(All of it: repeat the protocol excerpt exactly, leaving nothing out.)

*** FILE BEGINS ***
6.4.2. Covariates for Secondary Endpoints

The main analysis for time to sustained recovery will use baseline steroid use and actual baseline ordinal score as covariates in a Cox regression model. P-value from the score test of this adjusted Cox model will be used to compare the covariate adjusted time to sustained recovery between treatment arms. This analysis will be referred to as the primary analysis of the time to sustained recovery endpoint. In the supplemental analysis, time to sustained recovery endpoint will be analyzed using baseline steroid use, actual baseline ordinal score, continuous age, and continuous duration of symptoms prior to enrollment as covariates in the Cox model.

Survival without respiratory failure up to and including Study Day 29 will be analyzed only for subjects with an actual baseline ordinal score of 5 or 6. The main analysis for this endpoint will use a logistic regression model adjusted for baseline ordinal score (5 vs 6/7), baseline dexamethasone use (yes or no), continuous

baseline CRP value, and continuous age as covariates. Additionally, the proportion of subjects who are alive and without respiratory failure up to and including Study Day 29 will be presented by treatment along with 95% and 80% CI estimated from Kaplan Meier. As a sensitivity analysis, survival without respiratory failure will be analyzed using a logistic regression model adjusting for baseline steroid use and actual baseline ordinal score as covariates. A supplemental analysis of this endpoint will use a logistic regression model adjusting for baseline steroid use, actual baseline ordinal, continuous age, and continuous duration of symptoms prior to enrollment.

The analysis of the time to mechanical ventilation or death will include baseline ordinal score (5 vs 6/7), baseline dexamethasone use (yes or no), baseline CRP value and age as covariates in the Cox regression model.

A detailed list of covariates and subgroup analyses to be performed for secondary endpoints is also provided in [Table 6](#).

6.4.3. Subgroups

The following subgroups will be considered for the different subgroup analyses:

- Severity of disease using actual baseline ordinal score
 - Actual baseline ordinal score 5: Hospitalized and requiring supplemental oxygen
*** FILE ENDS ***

6.4.2. Covariates for Secondary Endpoints

The main analysis for time to sustained recovery will use baseline steroid use and actual baseline ordinal score as covariates in a Cox regression model. P-value from the score test of this adjusted Cox model will be used to compare the covariate adjusted time to sustained recovery between treatment arms. This analysis will be referred to as the primary analysis of the time to sustained recovery endpoint. In the supplemental analysis, time to sustained recovery endpoint will be analyzed using baseline steroid use, actual baseline ordinal score, continuous age, and continuous duration of symptoms prior to enrollment as covariates in the Cox model.

Survival without respiratory failure up to and including Study Day 29 will be analyzed only for subjects with an actual baseline ordinal score of 5 or 6. The main analysis for this endpoint will use a logistic regression model adjusted for baseline ordinal score (5 vs 6/7), baseline dexamethasone use (yes or no), continuous

baseline CRP value, and continuous age as covariates. Additionally, the proportion of subjects who are alive and without respiratory failure up to and including Study Day 29 will be presented by treatment along with 95% and 80% CI estimated from Kaplan Meier. As a sensitivity analysis, survival without respiratory failure will be analyzed using a logistic regression model adjusting for baseline steroid use and actual baseline ordinal score as covariates. A supplemental analysis of this endpoint will use a logistic regression model adjusting for baseline steroid use, actual baseline ordinal, continuous age, and continuous duration of symptoms prior to enrollment.

The analysis of the time to mechanical ventilation or death will include baseline ordinal score (5 vs 6/7), baseline dexamethasone use (yes or no), baseline CRP value and age as covariates in the Cox regression model.

A detailed list of covariates and subgroup analyses to be performed for secondary endpoints is also provided in [Table 6](#).

6.4.3. Subgroups

The following subgroups will be considered for the different subgroup analyses:

- Severity of disease using actual baseline ordinal score
 - Actual baseline ordinal score 5: Hospitalized and requiring supplemental oxygen